Sceptical Images Of The European Union. Euroscepticism Of Turkish University Students

  • Abstract:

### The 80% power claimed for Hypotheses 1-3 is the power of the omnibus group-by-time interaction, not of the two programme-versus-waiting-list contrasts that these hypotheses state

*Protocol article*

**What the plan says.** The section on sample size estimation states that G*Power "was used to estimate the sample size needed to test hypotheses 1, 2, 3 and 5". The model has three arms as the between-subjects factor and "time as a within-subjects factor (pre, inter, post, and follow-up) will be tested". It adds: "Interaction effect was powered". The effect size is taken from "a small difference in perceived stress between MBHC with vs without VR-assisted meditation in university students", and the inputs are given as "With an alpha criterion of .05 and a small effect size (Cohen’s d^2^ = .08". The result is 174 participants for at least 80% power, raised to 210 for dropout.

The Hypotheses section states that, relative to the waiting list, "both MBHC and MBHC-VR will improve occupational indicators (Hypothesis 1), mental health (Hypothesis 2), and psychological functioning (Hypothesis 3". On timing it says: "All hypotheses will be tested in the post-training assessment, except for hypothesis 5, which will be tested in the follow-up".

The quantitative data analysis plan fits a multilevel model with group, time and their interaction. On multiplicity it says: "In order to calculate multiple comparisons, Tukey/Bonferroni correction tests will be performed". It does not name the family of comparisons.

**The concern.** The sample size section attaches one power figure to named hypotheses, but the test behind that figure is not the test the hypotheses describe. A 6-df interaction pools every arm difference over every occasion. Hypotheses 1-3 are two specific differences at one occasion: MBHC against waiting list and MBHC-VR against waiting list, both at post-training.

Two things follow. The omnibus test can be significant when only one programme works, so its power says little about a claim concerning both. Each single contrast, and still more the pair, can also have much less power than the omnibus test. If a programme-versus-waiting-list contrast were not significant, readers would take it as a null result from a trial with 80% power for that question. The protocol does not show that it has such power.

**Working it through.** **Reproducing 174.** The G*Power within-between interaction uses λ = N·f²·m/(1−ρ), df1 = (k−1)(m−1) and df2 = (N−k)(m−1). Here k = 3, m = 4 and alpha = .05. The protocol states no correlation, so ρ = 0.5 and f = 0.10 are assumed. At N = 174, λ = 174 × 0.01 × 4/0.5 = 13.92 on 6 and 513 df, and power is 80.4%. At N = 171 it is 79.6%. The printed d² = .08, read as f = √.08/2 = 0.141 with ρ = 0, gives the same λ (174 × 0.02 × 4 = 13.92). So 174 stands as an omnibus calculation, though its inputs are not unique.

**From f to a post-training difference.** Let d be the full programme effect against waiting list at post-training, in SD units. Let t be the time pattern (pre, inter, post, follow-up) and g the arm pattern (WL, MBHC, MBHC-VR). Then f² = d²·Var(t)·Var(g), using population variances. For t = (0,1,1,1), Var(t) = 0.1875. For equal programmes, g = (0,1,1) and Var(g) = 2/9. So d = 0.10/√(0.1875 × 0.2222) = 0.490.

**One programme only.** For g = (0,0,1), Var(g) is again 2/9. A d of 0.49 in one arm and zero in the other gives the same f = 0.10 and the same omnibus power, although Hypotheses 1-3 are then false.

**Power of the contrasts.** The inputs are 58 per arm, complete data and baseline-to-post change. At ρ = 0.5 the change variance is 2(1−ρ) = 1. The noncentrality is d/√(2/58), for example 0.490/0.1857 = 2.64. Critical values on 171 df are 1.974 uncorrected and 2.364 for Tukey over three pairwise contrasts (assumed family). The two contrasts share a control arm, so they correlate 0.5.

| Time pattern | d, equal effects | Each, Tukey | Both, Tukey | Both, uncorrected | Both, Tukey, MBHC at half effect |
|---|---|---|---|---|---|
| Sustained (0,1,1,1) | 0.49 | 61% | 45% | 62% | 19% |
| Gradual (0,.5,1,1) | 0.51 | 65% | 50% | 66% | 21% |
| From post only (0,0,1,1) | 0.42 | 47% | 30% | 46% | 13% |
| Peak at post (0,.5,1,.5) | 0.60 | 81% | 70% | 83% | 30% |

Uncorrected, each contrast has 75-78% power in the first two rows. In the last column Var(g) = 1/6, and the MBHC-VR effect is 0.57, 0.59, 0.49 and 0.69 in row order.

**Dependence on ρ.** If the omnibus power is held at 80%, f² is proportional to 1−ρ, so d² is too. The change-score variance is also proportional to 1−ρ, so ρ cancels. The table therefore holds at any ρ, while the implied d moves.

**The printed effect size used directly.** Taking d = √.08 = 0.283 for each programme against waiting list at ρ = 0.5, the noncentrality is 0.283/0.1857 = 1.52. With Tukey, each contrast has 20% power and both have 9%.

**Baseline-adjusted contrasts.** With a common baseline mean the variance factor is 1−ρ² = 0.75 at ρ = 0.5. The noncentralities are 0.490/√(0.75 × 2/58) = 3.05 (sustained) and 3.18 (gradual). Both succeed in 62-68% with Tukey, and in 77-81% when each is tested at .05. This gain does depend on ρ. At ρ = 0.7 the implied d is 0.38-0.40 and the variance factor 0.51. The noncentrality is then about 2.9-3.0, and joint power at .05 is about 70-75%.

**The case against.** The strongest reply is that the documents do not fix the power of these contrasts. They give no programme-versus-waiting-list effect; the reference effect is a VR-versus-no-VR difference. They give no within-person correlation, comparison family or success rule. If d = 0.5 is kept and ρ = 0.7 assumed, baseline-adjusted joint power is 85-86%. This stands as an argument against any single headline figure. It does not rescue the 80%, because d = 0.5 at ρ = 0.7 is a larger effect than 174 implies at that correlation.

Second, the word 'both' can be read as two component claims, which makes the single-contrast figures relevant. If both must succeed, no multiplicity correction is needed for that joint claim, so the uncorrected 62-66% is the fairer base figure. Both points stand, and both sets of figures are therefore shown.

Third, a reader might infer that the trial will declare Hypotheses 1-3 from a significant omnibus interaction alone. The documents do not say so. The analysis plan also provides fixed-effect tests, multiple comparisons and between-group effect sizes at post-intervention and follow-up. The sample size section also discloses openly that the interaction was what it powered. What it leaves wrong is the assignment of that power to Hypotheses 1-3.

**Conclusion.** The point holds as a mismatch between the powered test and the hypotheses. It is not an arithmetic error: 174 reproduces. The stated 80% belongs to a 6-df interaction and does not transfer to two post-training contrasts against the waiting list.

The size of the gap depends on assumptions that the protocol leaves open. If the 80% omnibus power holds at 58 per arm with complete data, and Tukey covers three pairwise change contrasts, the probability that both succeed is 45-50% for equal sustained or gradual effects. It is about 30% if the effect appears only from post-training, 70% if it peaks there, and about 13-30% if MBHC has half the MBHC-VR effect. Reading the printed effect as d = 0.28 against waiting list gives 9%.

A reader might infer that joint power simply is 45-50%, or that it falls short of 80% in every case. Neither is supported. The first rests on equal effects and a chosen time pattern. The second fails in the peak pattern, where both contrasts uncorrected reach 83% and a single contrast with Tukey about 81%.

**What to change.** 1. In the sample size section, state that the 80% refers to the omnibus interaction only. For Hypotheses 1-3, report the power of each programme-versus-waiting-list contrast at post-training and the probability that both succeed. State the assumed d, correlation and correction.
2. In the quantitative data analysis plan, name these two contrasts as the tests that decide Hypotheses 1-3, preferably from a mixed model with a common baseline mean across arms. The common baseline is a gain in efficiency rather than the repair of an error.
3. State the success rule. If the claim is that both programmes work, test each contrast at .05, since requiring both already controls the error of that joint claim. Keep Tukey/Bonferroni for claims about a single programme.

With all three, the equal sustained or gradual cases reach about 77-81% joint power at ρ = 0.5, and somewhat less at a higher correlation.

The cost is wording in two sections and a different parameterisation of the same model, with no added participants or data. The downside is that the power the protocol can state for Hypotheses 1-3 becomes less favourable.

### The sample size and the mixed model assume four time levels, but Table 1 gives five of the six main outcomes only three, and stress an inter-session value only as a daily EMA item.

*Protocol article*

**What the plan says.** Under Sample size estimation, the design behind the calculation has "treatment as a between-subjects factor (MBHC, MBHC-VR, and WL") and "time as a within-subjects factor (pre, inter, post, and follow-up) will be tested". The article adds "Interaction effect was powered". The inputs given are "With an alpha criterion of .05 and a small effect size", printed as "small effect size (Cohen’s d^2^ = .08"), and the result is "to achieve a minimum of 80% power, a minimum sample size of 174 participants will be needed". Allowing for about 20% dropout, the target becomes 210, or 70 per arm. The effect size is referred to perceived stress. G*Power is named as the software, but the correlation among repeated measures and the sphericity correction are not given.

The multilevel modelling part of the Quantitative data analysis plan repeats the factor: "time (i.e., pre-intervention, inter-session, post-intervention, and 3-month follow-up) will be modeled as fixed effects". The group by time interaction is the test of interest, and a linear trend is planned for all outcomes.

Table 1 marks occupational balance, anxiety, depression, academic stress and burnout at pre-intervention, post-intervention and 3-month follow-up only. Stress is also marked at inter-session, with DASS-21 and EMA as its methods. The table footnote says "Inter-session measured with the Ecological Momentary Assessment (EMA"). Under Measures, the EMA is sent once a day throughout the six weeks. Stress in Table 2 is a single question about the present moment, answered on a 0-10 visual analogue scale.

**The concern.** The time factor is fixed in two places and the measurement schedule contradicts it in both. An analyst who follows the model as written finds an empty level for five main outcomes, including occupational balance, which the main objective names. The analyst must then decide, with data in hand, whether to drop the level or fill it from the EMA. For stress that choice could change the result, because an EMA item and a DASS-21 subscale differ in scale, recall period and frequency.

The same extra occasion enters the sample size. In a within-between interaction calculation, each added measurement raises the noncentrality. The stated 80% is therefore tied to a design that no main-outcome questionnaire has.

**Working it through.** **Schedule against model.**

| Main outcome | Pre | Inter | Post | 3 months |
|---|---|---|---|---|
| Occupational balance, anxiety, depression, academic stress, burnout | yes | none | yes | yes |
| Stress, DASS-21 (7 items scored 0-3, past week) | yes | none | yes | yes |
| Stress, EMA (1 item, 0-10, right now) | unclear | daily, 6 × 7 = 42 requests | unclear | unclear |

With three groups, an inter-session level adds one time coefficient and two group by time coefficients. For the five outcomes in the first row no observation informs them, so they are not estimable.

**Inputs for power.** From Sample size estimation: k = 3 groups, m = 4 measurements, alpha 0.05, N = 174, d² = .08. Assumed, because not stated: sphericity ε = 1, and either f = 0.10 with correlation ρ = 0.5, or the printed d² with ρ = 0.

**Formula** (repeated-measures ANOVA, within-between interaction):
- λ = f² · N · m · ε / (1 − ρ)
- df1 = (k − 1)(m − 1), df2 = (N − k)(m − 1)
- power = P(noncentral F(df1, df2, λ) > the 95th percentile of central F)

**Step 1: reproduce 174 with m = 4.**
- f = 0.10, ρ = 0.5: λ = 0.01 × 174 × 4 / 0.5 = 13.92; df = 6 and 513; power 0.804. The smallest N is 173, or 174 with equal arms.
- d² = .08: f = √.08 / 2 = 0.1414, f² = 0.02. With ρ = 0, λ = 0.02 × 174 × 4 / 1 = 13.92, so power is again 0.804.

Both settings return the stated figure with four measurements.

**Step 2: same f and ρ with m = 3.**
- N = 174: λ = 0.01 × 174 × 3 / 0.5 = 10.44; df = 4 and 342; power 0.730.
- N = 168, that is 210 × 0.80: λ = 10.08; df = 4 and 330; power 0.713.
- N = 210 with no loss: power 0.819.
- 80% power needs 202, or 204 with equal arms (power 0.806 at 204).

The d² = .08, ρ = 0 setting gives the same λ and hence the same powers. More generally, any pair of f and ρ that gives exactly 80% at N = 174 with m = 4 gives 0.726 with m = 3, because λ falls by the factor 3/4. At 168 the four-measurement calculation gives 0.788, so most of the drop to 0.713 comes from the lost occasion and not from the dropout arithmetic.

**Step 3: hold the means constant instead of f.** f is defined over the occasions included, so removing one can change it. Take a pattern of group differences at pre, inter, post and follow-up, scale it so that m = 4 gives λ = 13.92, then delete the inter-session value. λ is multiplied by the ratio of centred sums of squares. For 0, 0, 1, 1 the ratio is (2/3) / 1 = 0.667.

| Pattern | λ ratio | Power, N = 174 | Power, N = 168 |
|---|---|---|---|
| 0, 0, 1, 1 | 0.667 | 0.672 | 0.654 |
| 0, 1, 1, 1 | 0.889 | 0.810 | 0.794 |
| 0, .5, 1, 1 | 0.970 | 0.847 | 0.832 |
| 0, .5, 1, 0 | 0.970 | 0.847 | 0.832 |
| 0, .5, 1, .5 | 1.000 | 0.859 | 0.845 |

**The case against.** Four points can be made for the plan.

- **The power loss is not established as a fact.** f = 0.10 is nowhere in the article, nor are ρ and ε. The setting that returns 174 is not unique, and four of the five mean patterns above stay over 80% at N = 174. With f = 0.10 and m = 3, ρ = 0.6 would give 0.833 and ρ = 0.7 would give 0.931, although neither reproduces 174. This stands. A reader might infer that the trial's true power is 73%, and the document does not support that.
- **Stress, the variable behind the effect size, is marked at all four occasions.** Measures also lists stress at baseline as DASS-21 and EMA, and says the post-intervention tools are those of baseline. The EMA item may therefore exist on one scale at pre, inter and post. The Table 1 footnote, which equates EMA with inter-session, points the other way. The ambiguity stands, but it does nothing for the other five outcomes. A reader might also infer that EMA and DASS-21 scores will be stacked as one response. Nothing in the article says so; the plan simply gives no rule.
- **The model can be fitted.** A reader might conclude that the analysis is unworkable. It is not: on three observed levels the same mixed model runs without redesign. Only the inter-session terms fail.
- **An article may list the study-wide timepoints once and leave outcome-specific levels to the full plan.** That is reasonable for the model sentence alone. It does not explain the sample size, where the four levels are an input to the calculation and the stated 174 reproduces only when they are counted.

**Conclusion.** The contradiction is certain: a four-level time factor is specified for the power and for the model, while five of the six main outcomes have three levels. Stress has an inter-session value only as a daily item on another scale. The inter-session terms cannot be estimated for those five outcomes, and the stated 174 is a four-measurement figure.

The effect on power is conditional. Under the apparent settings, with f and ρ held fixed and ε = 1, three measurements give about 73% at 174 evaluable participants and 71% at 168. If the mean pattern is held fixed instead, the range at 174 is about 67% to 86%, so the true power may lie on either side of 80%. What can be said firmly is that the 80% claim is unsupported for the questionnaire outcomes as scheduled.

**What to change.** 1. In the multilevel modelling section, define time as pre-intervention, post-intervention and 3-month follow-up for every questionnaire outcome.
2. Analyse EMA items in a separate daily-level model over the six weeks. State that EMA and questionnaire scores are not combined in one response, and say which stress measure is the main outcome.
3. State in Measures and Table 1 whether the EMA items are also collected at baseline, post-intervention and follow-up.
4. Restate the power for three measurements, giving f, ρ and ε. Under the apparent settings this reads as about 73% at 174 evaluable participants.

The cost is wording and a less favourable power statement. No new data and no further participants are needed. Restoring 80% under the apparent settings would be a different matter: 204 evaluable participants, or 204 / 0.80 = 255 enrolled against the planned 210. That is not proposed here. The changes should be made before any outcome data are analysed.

This study explores how Euroscepticism is [re]produced among a group of university students in the context of historical interpretations of European history and the image of EU. The data for this study was collected during a fieldwork conducted between 20 September 2006 and 1 June 2007 with a group of graduate students from Ankara University and Middle East Technical University in Ankara, Turkey. The research included mostly informal, structured and semi-structured interviews. For the students Europe as a space and EU as a union are not separate from each other or from Europeanness. In their “mental maps”, “continental Europe” and “real Europe” are different. England, Germany and France are considered “real Europe”; some other countries are being included in Europe stage by stage. Students relate the current economic relations of EU with the colonial past of major European countries; and thus EU is associated with colonialism, imperialism and also socialism. These associations form the basis for distrust of EU and doubts about truthfulness about EU. Historical roots of Euroscepticism are derived not only from Europe’s own history but also from the relations between Europe and Ottoman Empire, as well as Turkey. Students mostly point to the last century of Ottoman Empire, the Independence War of Turkey, the Cold War Era and the last two decades of relations with EU.